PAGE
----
Unouka is a non-titled, carefree musician who is very lazy and full of debts; he barely tried working for his family. But Onkonkwo, on the other side, he hated his father and never looked up to him. He’s the exact opposite of his father; he’s a strong, hard-working and well-titled man on his tribe. He feared to be walking on his dad’s footsteps, “Okonkwo ruled his household with a heavy hand. His wives, especially the youngest, lived in perpetual fear of his fiery temper, and so did his little children. Perhaps down in his heart Okonkwo was not a ruel man. But his whole life was dominated by fear, the fear of failure and of weakness. […] It was fear of himself, lest he should be found to resemble his father” (Achebe 13). Through Okonkwo’s childhood, his father was present yet absent on being a good father to him. The lack of caring from his father drove him to force himself to be a man with no weaknesses. He feared it so much that even his decisions are out of place as he kills Ikemafuna, who he considered as his son just to show people how fierce he is.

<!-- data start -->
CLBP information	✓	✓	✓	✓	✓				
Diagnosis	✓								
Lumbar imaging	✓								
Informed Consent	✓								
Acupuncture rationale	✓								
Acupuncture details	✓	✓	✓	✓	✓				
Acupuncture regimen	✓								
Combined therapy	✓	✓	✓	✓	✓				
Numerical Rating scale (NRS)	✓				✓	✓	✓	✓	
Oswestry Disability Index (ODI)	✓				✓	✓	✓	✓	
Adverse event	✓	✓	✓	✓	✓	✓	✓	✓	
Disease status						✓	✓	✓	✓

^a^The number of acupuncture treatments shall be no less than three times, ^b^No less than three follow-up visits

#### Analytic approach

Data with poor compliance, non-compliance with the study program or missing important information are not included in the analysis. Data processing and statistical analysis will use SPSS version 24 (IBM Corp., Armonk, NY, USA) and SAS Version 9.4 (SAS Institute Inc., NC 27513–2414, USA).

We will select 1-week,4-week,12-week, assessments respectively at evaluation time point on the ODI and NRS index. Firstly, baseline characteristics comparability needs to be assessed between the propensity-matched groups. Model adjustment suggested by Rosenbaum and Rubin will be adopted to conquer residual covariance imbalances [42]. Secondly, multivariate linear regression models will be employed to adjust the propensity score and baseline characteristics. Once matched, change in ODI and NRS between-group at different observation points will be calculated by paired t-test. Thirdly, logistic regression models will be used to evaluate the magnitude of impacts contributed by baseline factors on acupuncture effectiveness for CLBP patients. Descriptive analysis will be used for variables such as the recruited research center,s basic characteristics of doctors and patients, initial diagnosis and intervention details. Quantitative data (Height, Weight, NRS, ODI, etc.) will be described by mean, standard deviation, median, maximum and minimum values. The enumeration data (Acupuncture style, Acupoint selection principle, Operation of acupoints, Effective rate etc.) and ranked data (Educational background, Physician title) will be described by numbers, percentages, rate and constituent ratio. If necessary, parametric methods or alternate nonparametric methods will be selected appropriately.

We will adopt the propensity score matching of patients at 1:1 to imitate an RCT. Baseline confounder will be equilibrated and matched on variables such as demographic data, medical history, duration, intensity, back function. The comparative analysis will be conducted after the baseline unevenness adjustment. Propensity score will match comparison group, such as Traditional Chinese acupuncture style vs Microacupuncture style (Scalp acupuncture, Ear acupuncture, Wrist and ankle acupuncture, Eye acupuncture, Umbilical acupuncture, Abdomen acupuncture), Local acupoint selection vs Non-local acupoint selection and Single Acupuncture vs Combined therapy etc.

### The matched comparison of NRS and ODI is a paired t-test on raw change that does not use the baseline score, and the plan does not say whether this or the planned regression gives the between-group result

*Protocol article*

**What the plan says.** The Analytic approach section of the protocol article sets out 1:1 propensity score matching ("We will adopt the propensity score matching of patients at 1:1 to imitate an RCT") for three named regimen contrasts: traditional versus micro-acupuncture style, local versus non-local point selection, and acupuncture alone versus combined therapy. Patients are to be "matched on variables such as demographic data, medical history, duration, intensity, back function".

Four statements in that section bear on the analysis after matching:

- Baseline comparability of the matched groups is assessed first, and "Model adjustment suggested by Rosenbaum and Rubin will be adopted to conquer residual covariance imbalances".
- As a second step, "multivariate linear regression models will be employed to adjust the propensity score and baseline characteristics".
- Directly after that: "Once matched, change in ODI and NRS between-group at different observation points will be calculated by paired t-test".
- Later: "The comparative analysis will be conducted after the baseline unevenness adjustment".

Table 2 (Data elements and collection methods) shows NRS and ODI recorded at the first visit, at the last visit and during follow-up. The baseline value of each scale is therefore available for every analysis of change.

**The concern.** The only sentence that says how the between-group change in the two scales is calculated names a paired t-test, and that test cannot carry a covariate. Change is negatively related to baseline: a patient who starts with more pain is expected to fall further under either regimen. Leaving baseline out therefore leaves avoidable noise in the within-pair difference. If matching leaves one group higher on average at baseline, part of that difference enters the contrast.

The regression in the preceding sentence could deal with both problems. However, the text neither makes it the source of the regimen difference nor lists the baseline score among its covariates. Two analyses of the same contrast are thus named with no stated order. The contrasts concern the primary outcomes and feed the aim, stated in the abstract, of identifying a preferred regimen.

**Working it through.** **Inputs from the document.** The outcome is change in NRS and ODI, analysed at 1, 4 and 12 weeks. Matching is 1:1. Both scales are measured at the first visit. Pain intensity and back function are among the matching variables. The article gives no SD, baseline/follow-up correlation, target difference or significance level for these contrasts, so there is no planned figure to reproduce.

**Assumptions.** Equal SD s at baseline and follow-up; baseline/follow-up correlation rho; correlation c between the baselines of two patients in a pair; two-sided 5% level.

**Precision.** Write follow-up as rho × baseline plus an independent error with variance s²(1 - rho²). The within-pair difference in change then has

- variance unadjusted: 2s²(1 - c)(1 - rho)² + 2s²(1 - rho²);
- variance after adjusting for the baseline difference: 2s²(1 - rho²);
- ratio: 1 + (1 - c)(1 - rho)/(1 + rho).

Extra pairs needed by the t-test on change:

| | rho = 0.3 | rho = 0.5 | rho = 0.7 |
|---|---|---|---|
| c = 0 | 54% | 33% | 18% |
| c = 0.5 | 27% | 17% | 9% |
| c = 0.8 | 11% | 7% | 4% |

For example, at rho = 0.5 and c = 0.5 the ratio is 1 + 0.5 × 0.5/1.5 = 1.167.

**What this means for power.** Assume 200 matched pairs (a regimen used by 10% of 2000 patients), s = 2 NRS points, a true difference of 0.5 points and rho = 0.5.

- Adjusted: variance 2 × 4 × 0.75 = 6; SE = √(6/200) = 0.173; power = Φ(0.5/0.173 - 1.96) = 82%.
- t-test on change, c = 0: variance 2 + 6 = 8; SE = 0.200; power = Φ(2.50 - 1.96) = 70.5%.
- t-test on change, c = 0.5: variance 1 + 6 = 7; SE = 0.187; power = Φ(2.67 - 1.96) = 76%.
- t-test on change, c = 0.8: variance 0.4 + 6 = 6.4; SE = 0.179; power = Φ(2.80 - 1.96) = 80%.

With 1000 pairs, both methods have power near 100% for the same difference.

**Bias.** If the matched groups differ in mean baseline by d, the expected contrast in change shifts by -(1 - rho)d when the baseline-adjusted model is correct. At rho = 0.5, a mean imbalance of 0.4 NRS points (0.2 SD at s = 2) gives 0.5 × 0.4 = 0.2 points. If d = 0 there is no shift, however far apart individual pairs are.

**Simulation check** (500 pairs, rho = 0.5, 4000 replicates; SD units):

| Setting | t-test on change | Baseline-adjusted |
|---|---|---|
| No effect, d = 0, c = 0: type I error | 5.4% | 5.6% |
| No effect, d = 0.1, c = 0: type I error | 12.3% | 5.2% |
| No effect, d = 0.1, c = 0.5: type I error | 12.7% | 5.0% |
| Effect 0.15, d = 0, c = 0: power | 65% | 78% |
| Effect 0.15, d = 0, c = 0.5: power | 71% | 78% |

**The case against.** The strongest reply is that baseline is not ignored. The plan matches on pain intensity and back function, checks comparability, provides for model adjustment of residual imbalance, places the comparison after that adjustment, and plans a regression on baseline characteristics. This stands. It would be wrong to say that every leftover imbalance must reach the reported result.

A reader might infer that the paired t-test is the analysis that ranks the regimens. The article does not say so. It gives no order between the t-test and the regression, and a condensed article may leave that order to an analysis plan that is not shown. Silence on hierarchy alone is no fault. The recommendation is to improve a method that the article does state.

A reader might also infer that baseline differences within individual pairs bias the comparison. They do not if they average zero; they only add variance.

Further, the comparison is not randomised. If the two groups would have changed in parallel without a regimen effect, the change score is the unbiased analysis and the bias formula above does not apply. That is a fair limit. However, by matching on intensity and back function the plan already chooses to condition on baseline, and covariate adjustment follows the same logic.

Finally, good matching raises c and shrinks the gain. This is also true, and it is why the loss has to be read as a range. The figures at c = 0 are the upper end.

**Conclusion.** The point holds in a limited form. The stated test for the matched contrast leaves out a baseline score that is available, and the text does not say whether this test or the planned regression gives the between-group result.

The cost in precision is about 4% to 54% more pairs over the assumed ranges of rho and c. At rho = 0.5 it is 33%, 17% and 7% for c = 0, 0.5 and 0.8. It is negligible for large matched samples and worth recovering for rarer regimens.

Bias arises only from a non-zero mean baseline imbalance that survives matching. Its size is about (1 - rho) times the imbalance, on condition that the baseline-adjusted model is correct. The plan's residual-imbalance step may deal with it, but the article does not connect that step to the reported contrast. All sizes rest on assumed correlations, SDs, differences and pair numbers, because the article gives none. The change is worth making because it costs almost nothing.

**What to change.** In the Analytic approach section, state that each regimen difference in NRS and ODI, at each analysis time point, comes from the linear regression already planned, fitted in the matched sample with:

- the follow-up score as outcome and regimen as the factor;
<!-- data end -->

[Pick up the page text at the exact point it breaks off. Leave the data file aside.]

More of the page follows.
Okonkwo and Unouka’s father-son relationship proves the theme, “The Fragility of a Father-Son Relationship Impacts a Child’s Life”. The father-son relationship between Amir and his father, Baba in the Kite Runner is damaged by the lack of sincere love. As they move to America, a few years later, Baba develops cancer. Amir wants Baba to consider chemotherapy but he refuses and judges Amir. “As he was slipping the key into the lobby door, I said, ‘I wish you’d give the chemo a chance, Baba. ’ Baba pocketed the keys, pulled me out of the rain and under the building’s striped awning.